According to Lerwick’s official Up Helly Aa website, a traveling missionary documented how riotous the parties were in the streets of Lerwick on Christmas Eve, 1824. Fighting, fiddle playing, drinking and firing of guns were all part of the celebration. Years later, the men began lighting up tar barrels and dragging them through the narrow streets, dangerously spilling tar and endangering others. The town banned the burning tar barrel races, but a group of men devised a new type of Yule/winter celebration that would incorporate their Viking heritage and still allow them to “play with fire” in an all-night reverie. The name was created as “Up Helly Aa,” the date of the celebration was postponed for after Christmas, and costuming, called “guising” (from “disguise”), was also incorporated. The first fire procession was in 1876, and the first galley burning was sometime in the late 1880s. The rest is indeed history.
Up Helly Aa is not just about drunkards playing with kerosene and lighters. This 24-hour celebration takes several thousand people to organize over a period of a year, and most of the planning and work is done in secret. A committee of men decide most of the preparations, down to choosing the leader for the next year’s event (the Jarl) and choosing the one person to take his place on the committee.
To become a Guizer Jarl, which is the leader of the celebration and the “ruler of mischief,” the men must be chosen and fulfill their duties on the committee for a minimum of 15 years. To be chosen as the Jarl is not only an honor, but the end of a long sacrifice of time and effort for the annual event. His Viking helmet, axe and shield have been handcrafted and passed down to him from the Jarl before him, and part of the great fun of the event is to see what apparel he will choose to wear with his armor, depicting one of the Norse Saga characters.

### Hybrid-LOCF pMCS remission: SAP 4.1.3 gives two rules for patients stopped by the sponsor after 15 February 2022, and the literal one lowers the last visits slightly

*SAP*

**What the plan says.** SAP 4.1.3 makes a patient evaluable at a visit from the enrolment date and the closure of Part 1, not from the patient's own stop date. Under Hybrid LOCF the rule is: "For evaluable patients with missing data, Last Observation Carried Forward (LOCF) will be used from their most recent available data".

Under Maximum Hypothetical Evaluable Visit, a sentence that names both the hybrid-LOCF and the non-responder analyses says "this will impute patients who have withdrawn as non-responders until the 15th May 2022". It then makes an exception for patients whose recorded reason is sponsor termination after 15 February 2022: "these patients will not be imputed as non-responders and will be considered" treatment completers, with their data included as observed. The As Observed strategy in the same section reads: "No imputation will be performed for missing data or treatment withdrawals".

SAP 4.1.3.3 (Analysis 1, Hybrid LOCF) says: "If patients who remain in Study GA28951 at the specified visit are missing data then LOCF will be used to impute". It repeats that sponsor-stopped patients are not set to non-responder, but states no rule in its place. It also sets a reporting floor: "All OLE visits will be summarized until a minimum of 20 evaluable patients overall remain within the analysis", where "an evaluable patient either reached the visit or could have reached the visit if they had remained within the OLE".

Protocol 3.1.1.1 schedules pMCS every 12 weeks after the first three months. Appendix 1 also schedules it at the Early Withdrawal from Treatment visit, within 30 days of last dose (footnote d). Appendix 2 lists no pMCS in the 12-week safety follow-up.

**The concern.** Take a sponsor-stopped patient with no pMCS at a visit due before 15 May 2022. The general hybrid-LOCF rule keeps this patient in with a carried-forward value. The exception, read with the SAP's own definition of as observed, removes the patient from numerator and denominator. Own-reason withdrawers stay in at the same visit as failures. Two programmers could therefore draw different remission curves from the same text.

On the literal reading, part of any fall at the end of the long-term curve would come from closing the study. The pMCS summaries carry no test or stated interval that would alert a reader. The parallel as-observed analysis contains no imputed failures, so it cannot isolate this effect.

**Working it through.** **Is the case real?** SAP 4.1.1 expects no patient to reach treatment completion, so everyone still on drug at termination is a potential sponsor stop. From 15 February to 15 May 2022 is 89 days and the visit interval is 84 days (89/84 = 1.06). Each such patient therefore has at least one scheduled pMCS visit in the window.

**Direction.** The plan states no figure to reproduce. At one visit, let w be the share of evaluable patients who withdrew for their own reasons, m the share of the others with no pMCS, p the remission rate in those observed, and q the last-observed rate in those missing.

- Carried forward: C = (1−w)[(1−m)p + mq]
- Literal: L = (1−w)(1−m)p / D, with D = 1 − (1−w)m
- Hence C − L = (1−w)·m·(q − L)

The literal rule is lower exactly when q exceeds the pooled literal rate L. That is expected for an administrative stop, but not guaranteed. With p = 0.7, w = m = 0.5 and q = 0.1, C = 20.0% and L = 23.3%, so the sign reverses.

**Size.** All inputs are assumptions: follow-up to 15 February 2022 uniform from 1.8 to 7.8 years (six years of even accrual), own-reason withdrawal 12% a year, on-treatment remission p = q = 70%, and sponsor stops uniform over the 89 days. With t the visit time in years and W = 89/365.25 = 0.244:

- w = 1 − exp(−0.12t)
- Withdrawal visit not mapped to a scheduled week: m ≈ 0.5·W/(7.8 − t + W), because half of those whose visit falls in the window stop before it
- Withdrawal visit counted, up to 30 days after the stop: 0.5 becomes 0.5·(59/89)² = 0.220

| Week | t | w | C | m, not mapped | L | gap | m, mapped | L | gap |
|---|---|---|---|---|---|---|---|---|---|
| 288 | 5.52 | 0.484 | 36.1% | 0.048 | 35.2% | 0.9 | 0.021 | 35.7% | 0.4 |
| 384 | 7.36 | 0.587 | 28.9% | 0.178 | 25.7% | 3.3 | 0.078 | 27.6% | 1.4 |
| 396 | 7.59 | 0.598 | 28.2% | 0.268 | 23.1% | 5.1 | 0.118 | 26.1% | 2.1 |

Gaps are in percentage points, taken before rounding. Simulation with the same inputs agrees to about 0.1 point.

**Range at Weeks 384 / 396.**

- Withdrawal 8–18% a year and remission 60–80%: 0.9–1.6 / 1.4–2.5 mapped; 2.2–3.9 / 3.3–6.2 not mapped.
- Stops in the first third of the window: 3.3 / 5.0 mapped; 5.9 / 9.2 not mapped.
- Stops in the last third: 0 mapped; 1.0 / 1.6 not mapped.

At 7:30 p.m., the Jarl stands proud and erect in his lovingly built long boat as his Squad drag it to the burning site. Rockets are fired, the Jarl finally abandons the ship, and the boat is set ablaze. During the burning the group of armor-clad Vikings sing a stirring Norse ballad, and then disperse for further merriment at each of the awaiting halls.
Needing a ticket?
There’s room for you, too … maybe. Want to see the world’s largest fire festival for yourself? Well, you can’t buy tickets by phone or online. An application form for Town Hall tickets will be made available at their official website, between Christmas and New Year, approximately one month before the event. The date for this year is Tuesday, Jan. 31, 2017. Tickets are by “first come, first served” basis and are in limited supply. Check their website for more details.
Don’t despair, however. If you don’t get into Lerwick, there are eight more fire festivals across Shetland during late winter. Some even allow women to join the procession as torch-bearers and guizers.
Even if you don’t make it to any of the Up Helly Aa celebrations, the Shetland Islands are rich with ecological gifts and archeological history. Also a popular spot for cruises, today’s Shetland is a beautiful vacation destination. For more information go to www.visit.shetland.org.